Éric Touchaleaume is a Paris-based antique collector with a profound attachment to Marseille and to Jean Prouvé. In 2011, he bought la Friche l'Escalette, a disused lead mine in the National Parc des Calanques south of Marseille. This unique industrial heritage site was the perfect backdrop to Touchaleaume's project: to create a private cultural park to share his passion for contemporary sculpture and Jean Prouvé's lightweight architecture. The park opens this summer with its key exhibit, Prouvé's 1958 steel-frame prototype of the 'Tropical Habitat for Cameroun'; the first time it's ever been exhibited.

Touchaleaume discovered the prototype by pure chance. He was travelling through Cameroon in search of one of the architect's tropical school buildings, where he crisscrossed the country for two months, only to find most of the structures derelict or demolished. Despondent, he was driving through the Yaoundé suburbs to see the German missions when he chanced upon some school buildings with their aluminium roofs still intact. One was slightly taller than the rest.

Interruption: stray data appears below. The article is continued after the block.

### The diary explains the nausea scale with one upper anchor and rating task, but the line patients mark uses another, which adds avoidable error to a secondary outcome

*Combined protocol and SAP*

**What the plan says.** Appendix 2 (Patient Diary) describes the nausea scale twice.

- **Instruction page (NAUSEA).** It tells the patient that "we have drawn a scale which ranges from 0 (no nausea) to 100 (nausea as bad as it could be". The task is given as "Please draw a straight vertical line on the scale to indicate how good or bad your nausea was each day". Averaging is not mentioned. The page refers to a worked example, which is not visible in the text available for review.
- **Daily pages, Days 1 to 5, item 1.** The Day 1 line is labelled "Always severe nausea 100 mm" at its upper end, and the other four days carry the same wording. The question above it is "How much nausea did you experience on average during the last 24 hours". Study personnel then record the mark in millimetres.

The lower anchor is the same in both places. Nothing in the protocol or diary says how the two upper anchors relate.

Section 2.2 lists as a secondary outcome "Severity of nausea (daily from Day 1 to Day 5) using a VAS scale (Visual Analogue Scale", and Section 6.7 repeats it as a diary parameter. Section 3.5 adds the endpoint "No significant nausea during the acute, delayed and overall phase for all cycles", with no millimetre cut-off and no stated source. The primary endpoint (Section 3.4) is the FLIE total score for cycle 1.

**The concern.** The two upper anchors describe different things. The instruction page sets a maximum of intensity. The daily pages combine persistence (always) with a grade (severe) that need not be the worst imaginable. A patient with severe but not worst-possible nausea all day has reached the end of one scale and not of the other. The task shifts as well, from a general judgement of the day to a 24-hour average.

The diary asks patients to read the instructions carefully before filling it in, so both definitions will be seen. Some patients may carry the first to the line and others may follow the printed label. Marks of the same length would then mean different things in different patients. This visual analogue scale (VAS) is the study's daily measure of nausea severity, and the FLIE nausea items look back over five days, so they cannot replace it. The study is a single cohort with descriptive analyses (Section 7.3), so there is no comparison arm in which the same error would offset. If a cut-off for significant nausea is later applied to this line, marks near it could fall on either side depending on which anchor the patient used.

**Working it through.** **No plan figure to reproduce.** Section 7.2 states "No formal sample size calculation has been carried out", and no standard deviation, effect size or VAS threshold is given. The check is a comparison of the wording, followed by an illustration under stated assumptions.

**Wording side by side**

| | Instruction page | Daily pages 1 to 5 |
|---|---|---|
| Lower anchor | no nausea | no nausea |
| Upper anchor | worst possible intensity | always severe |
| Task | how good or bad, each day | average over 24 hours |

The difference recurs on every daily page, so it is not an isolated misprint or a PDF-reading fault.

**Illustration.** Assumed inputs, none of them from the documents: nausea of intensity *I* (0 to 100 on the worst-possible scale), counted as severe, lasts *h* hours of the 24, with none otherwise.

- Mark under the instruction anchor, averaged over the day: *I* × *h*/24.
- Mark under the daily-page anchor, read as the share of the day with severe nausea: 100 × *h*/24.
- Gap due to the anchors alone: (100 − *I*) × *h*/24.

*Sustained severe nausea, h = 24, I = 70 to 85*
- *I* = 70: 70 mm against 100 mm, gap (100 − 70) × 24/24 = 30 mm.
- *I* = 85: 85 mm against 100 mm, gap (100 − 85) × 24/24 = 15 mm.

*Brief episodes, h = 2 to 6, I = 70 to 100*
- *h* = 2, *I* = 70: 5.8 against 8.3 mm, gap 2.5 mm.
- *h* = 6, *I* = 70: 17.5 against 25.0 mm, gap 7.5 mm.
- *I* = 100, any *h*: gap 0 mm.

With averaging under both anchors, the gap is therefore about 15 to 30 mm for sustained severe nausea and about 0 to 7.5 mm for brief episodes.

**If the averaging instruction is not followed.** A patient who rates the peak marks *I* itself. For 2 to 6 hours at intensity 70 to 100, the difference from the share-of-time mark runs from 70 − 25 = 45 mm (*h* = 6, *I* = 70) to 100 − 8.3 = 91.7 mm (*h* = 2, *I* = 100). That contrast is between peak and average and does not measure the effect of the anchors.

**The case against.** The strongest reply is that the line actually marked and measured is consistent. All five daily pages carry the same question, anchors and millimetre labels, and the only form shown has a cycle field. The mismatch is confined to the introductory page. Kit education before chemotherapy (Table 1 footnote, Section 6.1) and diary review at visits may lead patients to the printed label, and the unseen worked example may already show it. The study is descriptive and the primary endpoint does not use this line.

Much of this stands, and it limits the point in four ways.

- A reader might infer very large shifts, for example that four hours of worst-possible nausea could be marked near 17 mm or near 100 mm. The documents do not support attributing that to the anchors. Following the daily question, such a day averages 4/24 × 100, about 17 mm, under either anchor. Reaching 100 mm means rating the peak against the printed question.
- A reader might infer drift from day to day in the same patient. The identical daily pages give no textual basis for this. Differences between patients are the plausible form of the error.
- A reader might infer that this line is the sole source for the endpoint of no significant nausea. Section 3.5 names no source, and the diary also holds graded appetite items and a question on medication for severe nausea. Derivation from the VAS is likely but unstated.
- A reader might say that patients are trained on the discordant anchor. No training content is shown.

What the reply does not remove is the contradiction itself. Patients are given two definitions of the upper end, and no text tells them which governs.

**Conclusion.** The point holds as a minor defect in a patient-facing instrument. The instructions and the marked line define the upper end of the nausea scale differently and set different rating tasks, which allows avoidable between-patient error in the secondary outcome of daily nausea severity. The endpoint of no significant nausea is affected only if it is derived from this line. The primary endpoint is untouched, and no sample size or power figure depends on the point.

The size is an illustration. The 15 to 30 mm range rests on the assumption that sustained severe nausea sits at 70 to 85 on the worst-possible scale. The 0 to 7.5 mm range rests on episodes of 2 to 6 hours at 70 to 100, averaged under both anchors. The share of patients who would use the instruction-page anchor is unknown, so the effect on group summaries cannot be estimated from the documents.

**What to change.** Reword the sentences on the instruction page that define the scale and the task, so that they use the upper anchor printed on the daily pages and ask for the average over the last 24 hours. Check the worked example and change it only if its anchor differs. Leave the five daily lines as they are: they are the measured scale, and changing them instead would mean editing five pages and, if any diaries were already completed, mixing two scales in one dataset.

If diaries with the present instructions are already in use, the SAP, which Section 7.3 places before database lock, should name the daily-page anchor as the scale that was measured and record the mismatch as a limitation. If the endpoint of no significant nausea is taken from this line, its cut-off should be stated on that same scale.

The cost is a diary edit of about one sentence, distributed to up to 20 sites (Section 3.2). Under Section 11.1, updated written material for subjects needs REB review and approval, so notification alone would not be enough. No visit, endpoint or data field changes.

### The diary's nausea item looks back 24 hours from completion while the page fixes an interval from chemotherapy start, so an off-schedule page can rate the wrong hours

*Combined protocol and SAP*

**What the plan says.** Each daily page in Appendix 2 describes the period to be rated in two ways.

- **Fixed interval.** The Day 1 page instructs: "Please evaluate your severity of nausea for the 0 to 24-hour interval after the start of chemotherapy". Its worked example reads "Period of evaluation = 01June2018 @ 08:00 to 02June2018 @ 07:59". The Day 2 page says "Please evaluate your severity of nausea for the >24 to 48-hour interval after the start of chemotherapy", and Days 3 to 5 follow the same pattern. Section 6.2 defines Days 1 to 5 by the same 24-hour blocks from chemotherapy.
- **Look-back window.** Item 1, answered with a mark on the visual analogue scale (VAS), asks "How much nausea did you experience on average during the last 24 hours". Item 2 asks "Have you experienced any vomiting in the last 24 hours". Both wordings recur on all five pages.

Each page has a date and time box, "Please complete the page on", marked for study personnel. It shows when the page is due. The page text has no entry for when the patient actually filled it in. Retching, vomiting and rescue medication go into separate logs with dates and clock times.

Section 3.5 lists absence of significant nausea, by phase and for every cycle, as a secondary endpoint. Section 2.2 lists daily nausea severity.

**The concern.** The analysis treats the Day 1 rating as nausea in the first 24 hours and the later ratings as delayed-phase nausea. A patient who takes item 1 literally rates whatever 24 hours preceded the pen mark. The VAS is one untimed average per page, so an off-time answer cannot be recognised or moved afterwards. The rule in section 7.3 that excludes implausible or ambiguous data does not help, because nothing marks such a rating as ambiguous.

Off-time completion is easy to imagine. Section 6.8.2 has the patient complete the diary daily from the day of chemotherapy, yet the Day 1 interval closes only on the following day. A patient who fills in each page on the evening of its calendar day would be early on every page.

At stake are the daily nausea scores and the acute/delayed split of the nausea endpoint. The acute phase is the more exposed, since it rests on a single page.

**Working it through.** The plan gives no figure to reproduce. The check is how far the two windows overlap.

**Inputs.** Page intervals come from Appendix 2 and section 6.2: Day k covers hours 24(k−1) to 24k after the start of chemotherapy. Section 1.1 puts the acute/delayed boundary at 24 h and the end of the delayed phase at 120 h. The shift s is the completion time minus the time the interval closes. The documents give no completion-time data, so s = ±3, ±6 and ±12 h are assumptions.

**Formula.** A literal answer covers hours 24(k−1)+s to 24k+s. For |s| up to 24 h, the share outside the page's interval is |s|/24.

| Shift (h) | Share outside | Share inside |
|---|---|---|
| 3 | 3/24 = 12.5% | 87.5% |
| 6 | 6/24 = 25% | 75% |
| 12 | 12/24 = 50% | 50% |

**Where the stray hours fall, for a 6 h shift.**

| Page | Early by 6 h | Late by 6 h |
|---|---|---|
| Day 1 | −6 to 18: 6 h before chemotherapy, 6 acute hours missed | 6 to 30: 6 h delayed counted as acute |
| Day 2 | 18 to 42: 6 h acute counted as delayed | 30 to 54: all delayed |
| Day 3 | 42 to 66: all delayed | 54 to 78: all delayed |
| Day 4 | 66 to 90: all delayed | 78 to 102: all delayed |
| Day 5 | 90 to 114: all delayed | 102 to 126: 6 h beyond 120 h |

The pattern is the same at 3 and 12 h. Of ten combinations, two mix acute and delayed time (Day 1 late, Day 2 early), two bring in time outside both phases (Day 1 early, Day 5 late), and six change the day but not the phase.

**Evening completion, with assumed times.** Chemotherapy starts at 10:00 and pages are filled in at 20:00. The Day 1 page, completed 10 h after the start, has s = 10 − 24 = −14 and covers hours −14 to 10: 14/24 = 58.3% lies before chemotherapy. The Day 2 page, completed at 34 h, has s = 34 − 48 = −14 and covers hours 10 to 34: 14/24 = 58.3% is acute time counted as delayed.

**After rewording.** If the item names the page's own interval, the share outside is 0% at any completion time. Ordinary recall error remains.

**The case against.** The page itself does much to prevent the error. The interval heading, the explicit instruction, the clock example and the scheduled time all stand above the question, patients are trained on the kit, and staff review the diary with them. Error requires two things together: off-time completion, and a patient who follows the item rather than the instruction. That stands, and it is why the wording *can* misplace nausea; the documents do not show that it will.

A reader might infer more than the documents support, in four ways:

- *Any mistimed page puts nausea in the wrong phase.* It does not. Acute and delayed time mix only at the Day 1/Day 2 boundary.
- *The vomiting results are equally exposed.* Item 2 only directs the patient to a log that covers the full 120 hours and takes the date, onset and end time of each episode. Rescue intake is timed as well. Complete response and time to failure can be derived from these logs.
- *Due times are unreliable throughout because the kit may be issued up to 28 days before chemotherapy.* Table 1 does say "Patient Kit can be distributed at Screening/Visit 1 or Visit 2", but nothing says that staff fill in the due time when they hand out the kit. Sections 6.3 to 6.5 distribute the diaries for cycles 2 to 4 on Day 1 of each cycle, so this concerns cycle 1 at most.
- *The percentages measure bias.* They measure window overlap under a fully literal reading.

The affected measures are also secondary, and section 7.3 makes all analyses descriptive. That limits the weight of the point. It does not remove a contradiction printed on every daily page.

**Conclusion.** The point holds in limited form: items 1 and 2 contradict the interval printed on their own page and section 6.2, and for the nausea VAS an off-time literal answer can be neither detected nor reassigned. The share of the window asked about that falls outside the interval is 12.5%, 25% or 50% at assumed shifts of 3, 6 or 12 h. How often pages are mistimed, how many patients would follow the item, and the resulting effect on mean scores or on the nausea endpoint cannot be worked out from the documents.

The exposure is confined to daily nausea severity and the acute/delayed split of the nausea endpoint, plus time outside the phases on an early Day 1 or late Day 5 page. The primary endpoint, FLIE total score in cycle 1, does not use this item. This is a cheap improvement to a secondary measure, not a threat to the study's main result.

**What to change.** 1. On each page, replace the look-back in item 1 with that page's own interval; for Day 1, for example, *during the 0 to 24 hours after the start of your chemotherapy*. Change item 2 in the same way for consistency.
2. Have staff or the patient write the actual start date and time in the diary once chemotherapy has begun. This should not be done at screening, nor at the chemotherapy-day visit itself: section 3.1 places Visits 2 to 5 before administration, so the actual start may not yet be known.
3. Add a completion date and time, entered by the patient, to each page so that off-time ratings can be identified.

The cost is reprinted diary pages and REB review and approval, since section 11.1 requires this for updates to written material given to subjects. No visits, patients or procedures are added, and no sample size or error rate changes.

'I instantly recognised Prouvé's famous prototype with eight wave panels instead of the usual seven of the standard models. After some intense negotiation with the village chiefs, I was told it was all or nothing,' he recalls. 'I then became the proud owner of five Prouvé houses including the original prototype.'

Some were dismantled to provide parts to reconstruct the prototype following the archival blueprint. Posts, girders and purlins are made in Prouvé’s signature technique of folded sheet steel. For economy, the metal frame was replaced by locally sourced okan, an insect-repellant African teak so dense it has to be cut with a metal chainsaw.

The overhang of the parasol roof ensured protection from harsh sun and monsoon rains, while the space between the roof and the dropped ceiling combined with the perforated 'airplane wing' wall vents provide amazingly effective natural air conditioning, with the inside temperature up to 18°C cooler than outside – equally appreciated in the Mediterranean's summer heat.